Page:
Saturday, November 27, 2004

It's Only Your Retirement

You've probably heard the old joke: The only thing a stock broker is certain to do for you is make you broker. That's the essence of the stock market. It's not a sure thing. You invest at your own risk. Low risk earns low yields. High risk offers the possibility of high yields - an of course total loss as well. Regardless of how you do, your broker takes a cut off the top of your investments through fees and commissions.

Therein boys and girls lies the problem of what to do with Social Security. It's just too low risk to garner a high return on your investment. I mean, sure the government is protecting Grandma by making sure she doesn't lose that Social Security check she bases her retirement on. But who wants to live like their Grandma? There's all those great goodies like 54-inch plasma televisions to buy, all the great places like Las Vegas to play in, and who wants to stay home and eat canned prunes? So here's where we run into the pinch: All this might require a wee bit more income than Grandma's Social Security check.

Lucky for us though, any red blooded American raised in the rampant consumerism of the end of the last century can easily figure out the problem here. It's not our materialistic society, our inability to save for retirement, our lifestyle of living beyond our means or the associated crushing debt enjoyed by many Americans. No, silly. It must be the poor investment of Grandma's Social Security taxes by our wasteful and ever incompetent government. If only the stupid government would let us, we'd invest our own Social Security taxes, play the market, strike it rich, and live like kings when we're Grandma's age.

Nice story, but back in reality things don't work that way. Do you know of anyone who's IRA's have taken a hit in the last four years? Who doesn't? Yet President Bush in his infinite wisdom has decided that the government, obviously incapable of managing Grandma's retirement money, should allow you, the savvy investment aware and market wise citizen, to invest your own money in the stock market, reaping the windfall profit that is your right in lieu of the government's overly protective, and equally low yield, approach.

Let's forget about the fact for the moment that we are paying for Grandma's canned prunes and meager Social Security check though our current Social Security taxes. Lets forget for the moment that President Bush has yet to tell us just how much of our Social Security taxes he's proposing to let us invest or just how he'll pay for the budget shortfall - in the amount of billions of dollars - this will cause. Let's forget that the market does better when Democrats are in office. Let's just forget all those meddlesome facts for a while while we focus on just one aspect of this plan: who would you rather have insuring your Social Security benefits, the federal government or a Wall Street stock broker?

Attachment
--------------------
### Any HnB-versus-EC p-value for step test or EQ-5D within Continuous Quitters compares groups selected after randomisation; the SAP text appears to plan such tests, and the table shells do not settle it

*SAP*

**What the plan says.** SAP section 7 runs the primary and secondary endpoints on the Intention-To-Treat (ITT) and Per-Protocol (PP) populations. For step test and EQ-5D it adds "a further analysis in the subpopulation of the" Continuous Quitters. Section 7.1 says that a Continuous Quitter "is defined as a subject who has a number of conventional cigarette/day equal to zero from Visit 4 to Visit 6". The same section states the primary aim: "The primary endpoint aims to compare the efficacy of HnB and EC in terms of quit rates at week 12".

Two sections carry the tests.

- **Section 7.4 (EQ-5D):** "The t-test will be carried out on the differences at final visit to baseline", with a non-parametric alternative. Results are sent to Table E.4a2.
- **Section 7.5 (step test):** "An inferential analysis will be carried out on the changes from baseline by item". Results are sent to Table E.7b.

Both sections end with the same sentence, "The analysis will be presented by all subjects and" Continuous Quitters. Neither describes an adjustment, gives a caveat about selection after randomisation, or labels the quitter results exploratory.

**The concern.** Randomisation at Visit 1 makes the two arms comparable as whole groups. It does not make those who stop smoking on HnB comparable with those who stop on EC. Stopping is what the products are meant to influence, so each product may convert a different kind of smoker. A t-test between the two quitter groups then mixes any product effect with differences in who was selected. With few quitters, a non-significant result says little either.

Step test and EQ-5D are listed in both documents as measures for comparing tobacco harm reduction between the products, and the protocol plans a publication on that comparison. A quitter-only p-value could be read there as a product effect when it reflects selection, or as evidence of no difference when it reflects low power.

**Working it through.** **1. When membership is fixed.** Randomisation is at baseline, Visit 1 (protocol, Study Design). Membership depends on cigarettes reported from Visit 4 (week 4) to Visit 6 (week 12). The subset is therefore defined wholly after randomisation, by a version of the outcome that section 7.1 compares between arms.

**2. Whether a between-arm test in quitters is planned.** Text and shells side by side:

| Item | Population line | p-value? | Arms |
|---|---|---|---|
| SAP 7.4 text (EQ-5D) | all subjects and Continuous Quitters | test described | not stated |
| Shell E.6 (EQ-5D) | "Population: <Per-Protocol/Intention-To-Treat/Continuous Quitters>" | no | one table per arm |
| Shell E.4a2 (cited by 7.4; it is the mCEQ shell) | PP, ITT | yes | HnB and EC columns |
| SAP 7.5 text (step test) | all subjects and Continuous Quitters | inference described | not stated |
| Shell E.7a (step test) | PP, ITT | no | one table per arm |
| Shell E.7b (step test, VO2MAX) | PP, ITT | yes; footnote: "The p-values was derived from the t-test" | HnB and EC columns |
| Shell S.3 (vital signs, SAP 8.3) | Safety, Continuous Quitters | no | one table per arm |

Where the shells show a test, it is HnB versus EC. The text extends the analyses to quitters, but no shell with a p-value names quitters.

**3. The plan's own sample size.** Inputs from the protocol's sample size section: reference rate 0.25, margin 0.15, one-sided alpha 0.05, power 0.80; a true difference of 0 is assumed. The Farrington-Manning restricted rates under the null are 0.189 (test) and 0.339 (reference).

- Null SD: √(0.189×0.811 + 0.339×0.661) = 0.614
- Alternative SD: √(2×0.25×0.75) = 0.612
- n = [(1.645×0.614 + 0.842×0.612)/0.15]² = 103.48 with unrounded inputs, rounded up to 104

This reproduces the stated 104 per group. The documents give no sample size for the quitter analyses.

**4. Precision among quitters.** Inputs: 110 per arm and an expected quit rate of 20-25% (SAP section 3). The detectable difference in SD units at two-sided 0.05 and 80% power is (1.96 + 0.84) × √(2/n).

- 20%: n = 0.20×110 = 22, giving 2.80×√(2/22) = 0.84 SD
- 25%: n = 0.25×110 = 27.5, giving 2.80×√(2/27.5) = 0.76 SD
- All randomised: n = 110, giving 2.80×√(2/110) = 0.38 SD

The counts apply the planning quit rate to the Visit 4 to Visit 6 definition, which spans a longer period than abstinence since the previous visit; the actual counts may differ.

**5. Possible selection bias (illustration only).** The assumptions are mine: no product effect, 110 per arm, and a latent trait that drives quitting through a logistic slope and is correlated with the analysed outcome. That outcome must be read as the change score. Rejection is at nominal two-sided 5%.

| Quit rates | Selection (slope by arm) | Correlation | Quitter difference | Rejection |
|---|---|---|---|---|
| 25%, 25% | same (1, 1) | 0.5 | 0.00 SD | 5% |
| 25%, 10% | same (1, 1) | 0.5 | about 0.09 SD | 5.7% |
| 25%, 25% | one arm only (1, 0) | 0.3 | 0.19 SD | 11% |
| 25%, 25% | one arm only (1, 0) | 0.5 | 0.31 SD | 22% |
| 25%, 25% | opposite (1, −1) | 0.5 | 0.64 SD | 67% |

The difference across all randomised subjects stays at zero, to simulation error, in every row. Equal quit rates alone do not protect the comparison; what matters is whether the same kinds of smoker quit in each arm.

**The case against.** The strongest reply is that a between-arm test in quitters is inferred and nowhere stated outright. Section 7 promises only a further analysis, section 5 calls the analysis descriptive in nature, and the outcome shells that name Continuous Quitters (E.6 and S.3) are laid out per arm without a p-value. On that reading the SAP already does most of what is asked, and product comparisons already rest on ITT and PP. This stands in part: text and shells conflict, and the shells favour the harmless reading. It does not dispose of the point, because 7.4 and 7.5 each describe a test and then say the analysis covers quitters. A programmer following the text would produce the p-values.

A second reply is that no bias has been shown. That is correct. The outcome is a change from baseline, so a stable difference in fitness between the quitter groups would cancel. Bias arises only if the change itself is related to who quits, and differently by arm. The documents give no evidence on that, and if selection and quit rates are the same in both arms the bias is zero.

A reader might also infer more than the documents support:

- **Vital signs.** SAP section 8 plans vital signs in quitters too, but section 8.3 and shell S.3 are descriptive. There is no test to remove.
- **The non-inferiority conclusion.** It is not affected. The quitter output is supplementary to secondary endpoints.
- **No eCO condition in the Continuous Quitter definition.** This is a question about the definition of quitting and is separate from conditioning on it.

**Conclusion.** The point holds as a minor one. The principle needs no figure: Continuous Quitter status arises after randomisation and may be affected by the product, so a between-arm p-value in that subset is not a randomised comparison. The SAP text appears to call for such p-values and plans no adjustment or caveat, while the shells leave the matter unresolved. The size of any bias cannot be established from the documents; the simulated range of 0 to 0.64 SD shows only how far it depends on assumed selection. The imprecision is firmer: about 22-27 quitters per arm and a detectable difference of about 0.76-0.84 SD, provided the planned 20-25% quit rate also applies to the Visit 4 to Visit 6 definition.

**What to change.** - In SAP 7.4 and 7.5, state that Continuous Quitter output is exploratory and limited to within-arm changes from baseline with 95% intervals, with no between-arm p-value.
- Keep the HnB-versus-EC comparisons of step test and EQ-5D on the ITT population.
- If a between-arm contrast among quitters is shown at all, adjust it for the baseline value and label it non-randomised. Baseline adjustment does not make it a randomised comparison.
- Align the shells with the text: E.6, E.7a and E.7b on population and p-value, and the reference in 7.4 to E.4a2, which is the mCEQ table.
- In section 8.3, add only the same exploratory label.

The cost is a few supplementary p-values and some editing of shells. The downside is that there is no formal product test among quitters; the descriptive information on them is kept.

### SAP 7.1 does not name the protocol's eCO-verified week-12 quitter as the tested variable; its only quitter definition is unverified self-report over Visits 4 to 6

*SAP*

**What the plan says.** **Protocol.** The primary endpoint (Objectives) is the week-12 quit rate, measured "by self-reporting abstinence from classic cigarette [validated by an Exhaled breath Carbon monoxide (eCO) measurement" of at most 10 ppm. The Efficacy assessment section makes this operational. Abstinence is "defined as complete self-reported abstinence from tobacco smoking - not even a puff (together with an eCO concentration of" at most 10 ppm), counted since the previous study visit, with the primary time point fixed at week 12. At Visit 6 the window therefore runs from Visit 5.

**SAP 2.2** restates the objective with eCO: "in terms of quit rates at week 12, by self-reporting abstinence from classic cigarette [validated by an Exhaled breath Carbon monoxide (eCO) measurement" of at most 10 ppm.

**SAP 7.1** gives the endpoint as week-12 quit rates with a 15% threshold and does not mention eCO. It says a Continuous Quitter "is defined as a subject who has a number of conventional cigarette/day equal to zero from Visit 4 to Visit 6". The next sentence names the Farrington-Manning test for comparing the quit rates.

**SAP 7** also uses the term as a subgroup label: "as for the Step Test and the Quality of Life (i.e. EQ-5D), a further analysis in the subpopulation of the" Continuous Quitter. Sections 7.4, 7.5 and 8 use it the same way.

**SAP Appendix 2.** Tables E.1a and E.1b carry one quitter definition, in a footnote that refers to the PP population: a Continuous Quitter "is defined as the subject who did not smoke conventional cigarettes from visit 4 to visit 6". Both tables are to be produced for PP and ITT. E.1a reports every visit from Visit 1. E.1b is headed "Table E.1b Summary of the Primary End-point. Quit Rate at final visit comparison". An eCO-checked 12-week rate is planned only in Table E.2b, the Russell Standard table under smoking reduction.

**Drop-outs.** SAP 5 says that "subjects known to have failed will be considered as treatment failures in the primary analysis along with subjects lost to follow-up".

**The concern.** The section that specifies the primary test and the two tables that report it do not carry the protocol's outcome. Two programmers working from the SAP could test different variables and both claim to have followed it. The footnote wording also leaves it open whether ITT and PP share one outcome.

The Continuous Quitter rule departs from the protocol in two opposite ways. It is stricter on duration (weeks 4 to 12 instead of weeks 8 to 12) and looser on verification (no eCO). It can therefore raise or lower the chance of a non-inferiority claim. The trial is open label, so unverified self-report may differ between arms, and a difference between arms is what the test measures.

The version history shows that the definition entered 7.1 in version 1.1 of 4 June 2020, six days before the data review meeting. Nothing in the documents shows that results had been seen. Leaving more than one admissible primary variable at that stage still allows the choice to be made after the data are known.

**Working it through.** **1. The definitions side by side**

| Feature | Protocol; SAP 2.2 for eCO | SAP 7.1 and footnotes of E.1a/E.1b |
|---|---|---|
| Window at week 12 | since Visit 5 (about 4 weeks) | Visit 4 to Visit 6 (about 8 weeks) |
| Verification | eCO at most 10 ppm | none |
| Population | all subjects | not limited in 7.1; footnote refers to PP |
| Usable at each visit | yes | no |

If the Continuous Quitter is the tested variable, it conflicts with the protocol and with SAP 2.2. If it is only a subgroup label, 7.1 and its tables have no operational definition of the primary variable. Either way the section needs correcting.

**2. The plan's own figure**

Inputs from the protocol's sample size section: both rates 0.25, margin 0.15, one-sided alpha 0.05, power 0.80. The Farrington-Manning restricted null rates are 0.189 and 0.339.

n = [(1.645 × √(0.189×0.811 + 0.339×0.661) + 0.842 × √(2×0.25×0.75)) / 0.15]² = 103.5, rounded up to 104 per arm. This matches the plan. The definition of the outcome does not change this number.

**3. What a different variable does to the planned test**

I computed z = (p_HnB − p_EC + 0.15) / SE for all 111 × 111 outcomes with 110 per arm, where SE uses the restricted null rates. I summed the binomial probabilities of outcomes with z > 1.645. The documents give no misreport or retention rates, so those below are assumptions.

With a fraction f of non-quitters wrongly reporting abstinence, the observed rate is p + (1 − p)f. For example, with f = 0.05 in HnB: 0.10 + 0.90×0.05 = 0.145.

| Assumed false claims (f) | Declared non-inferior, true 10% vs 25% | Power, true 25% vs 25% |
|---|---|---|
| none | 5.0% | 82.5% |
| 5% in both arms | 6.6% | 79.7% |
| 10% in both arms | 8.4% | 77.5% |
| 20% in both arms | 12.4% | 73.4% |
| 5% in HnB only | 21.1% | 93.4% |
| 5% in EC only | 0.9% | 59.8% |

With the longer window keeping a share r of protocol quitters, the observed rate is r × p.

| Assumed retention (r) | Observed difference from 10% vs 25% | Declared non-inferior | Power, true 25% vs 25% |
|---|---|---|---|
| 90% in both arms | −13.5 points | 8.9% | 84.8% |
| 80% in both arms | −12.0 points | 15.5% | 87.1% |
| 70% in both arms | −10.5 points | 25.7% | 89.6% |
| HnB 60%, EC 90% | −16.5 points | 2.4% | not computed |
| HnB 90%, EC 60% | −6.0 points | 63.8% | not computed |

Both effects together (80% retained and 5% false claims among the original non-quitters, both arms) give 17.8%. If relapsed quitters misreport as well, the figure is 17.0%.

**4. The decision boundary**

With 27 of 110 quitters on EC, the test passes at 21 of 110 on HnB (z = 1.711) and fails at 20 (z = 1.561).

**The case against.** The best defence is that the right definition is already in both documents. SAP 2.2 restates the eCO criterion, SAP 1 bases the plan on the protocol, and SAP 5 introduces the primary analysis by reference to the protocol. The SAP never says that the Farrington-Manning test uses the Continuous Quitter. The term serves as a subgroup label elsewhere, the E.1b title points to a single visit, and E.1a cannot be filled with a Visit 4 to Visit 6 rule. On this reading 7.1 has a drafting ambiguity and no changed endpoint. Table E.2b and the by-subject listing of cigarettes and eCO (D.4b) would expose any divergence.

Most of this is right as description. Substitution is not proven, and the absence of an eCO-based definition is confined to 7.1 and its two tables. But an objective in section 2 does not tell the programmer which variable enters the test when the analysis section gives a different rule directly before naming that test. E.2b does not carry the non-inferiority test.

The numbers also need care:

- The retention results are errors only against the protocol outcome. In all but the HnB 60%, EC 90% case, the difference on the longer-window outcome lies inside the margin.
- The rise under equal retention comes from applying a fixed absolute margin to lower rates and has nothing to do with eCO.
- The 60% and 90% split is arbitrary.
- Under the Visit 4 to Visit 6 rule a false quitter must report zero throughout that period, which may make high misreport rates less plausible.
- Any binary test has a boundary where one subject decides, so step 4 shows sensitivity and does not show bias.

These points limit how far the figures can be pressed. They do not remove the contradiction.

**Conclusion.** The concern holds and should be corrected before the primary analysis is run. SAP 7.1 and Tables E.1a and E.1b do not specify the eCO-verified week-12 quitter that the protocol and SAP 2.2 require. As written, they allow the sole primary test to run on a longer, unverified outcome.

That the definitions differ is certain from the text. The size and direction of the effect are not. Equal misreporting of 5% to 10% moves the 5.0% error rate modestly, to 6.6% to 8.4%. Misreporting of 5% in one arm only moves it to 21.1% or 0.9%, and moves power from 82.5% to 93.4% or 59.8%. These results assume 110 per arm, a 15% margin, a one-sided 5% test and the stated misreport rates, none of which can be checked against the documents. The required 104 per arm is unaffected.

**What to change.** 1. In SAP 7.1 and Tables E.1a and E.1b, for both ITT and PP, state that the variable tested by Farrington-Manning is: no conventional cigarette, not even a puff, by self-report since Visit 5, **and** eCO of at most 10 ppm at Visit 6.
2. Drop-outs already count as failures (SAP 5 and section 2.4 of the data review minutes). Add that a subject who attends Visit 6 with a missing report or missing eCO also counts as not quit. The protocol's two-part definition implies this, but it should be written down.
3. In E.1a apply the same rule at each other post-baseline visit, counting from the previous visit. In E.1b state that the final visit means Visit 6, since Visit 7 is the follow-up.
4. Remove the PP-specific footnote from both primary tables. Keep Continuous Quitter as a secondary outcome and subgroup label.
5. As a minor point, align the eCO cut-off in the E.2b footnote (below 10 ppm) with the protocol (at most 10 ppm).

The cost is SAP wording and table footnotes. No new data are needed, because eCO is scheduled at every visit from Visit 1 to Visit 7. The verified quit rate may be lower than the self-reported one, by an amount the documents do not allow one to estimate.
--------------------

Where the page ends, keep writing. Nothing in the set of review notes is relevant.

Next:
That's right you fools! Social Security is a government scam! You can do better in the market than it ever could with it's "safe" approach. Sure you'll take the risks that the government has taken for you. You might lose it all, but you could strike it rich and live like a king! But hey, it's only your retirement you're dealing with here. It's not like Wall Street is in this to make a profit off your investments. Your broker puts your retirement ahead of all that. You trust your broker, don't you?

Um, about that. From the Social Security Network:
Brokerage houses, banks, and mutual funds have been very active in the campaign to privatize Social Security. Small wonder, since they stand to gain enormous fees if billions of dollars are shifted each year from Social Security payments into accounts under Wall Street management. Of course, those fees must come from somewhere, namely from the balances in individual accounts.
Fees? Pshaw. I'd be in control of my retirement income, and thus reap the benefits! Or not:
Claims of enhanced control and ownership in Social Security privatization schemes are greatly exaggerated. The details provided in the privatization proposals put forward in Congress to date (in the cases where claims are backed by programmatic detail) demonstrate that workers would actually have little or no control over 1) how the assets are invested, 2) what would happen with the nest egg upon retirement, and 3) what would happen with any remaining assets upon death.
Who do you trust to insure your retirement benefits: the Federal Government or a profit driven Wall Street brokerage firm? Privatization of Social Security is a myth. Actually, according to the Social Security Network it's 11 myths.

Are you willing to bet your retirement on it?